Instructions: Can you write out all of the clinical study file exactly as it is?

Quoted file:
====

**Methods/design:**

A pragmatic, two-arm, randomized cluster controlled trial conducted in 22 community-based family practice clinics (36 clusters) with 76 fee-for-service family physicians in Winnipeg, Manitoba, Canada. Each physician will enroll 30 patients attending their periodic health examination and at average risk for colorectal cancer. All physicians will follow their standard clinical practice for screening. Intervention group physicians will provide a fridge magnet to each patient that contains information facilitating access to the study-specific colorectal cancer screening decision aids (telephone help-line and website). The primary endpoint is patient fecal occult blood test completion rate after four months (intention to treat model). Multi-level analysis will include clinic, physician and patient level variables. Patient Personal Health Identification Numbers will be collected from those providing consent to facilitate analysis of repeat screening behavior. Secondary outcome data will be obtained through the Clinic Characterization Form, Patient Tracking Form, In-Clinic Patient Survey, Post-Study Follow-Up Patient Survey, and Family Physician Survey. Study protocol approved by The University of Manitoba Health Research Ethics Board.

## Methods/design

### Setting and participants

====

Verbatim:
**Methods/design:**

A pragmatic, two-arm, randomized cluster controlled trial conducted in 22 community-based family practice clinics (36 clusters) with 76 fee-for-service family physicians in Winnipeg, Manitoba, Canada. Each physician will enroll 30 patients attending their periodic health examination and at average risk for colorectal cancer. All physicians will follow their standard clinical practice for screening. Intervention group physicians will provide a fridge magnet to each patient that contains information facilitating access to the study-specific colorectal cancer screening decision aids (telephone help-line and website). The primary endpoint is patient fecal occult blood test completion rate after four months (intention to treat model). Multi-level analysis will include clinic, physician and patient level variables. Patient Personal Health Identification Numbers will be collected from those providing consent to facilitate analysis of repeat screening behavior. Secondary outcome data will be obtained through the Clinic Characterization Form, Patient Tracking Form, In-Clinic Patient Survey, Post-Study Follow-Up Patient Survey, and Family Physician Survey. Study protocol approved by The University of Manitoba Health Research Ethics Board.

## Methods/design

### Setting and participants